Auwalu assured that the flow of import would reverse when the new refineries come on stream in the next two years.
He added that the feat would be achieved through the combined capacity of 375,000 barrels per day from 27 modular refineries, 650,000 barrels from the Dangote refinery and the 450,000 barrels from the government refineries.
Specifically, he said the Dangote integrated refinery and petrochemical project with 650,000 barrel per day, the biggest in Africa, Waltersmith refinery with 7,000 capacity per day, and others that were almost near completion would come on stream.
The existing five included the four plants owned by the Federal Government through the Nigerian National Petroleum Corporation (NNPC) and the one owned and operated by Niger Delta Petroleum Resources.
Auwalu said that the aspiration of DPR was to grow the oil reserve to 40 billion barrels and gas to 210 trillion cubic feet.
He added that the department would also grow oil production from its current 2.4 million capacity to three million production capacity and as well reduced cost of production.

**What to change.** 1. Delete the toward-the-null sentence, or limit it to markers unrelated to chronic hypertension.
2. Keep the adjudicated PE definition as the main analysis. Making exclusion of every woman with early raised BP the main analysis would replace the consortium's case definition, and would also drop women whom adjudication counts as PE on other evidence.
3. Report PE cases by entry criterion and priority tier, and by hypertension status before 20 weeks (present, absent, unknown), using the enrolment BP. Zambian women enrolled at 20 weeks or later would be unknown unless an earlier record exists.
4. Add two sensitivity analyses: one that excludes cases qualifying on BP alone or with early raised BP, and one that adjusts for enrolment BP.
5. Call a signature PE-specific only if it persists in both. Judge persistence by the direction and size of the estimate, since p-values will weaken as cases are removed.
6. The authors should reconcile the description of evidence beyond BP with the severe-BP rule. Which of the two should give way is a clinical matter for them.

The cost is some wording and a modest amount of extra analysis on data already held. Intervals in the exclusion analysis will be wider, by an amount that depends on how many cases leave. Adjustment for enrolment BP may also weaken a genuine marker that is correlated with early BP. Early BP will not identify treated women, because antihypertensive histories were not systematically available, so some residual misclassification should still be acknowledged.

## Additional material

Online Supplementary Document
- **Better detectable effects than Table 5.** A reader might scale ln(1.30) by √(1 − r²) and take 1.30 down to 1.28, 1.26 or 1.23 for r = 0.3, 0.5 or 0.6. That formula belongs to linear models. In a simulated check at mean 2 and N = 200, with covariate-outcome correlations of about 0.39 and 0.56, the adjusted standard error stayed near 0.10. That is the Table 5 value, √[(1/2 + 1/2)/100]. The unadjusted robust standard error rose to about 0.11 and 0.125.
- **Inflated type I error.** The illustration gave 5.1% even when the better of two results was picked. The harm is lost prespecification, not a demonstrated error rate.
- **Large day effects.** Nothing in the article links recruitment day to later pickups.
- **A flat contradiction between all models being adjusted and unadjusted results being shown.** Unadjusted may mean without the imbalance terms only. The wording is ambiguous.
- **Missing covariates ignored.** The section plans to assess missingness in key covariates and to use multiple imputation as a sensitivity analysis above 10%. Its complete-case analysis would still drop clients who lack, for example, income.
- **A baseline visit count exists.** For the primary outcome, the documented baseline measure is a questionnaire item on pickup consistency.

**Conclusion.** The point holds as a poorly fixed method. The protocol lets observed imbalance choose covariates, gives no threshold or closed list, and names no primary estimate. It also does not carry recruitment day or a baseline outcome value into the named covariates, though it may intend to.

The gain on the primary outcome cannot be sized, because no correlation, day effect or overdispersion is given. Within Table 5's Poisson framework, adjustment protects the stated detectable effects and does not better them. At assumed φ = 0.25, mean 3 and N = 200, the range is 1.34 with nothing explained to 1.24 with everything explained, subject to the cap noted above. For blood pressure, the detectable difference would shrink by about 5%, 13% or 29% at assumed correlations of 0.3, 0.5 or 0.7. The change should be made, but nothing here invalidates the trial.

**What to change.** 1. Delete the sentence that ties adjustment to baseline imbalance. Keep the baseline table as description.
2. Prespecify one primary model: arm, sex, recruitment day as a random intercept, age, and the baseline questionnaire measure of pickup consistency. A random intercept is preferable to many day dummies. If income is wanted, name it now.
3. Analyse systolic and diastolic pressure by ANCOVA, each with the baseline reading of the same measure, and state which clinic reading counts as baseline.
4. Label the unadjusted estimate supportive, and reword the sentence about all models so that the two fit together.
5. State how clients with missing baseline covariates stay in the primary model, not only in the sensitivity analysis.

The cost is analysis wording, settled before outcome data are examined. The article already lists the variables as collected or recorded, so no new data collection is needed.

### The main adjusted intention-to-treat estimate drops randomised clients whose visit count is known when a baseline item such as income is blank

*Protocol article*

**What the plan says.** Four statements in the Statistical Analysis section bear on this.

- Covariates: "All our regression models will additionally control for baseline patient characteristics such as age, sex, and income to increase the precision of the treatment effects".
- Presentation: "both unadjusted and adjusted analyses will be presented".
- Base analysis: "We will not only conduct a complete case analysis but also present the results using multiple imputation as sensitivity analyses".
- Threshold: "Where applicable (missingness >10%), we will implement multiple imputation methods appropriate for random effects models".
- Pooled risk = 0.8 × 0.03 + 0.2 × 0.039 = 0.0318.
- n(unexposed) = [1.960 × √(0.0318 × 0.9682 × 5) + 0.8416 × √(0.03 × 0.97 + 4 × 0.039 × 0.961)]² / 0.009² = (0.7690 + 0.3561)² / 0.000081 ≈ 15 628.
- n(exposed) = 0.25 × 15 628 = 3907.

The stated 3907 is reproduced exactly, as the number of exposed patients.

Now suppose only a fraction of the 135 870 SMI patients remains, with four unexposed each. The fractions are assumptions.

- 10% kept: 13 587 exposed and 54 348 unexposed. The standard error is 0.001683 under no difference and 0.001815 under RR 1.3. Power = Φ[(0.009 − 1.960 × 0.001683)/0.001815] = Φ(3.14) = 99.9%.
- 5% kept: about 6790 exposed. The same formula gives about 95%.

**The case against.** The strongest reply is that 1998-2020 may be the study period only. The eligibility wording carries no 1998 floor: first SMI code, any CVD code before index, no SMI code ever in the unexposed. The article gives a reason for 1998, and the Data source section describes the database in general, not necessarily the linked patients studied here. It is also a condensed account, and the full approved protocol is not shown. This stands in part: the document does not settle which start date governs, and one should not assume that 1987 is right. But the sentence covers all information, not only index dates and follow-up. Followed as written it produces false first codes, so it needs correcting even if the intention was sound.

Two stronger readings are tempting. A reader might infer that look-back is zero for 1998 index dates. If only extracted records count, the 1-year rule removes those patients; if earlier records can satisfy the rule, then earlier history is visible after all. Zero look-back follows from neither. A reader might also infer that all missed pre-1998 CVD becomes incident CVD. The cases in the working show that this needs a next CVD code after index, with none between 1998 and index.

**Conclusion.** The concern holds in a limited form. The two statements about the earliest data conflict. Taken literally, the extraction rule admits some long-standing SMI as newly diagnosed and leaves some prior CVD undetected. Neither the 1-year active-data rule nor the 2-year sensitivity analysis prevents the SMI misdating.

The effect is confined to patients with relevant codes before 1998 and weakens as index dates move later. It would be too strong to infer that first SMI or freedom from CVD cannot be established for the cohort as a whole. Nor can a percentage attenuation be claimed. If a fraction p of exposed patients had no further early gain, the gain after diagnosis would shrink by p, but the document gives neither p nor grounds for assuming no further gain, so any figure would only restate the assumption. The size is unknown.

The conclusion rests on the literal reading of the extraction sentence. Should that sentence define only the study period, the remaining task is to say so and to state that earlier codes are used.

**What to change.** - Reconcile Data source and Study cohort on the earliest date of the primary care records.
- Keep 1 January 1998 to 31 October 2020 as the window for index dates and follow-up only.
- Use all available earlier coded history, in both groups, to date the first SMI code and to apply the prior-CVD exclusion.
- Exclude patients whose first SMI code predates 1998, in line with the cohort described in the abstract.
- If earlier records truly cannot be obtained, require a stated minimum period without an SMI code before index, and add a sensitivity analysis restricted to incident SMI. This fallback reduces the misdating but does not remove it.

“Currently, we have oil prospective license about 61, more than 2, 000 wells that are producing crude oil and condensate, we have about 125 wells producing gas.
“We equally have 20 floating, loading and offloading vessels. 28 oil terminals, several float stations and oil and gas processing factories,” he said.
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The director said that none of the functional oil facilities stopped work because of Covid-19 pandemic and the country maintained production and export.
The News Agency of Nigeria (NAN) reports that the director took the minister and the entourage to inspect server and control rooms in the headquarters where oil production, shipping and related activities were monitored real time.
In his remarks, the minister commended the management of DPR for the measures taken to prevent the COVID-19 pandemic to cripple the nation’s economy.
The. minister also commended the government agency for its role in sustaining peace in the host communities of Niger Delta which had resulted to a halt in pipeline vandalism and restiveness.
“What the DPR does goes far beyond technical because their engagement of the oil producing communities is very key. When we came in 2015, production had dipped because of the restiveness in the Niger Delta.
“Its not by accident that we have some stability and modicum of peace in that area today. It’s because of the policies that have been put in place to continue to engage the communities,” he said.
He also commended the DPR for the accountability it exhibits in the management of the flow of revenue to the nation, which goes straight into the Treasury Single Account.
Source: Pulse Nigeria.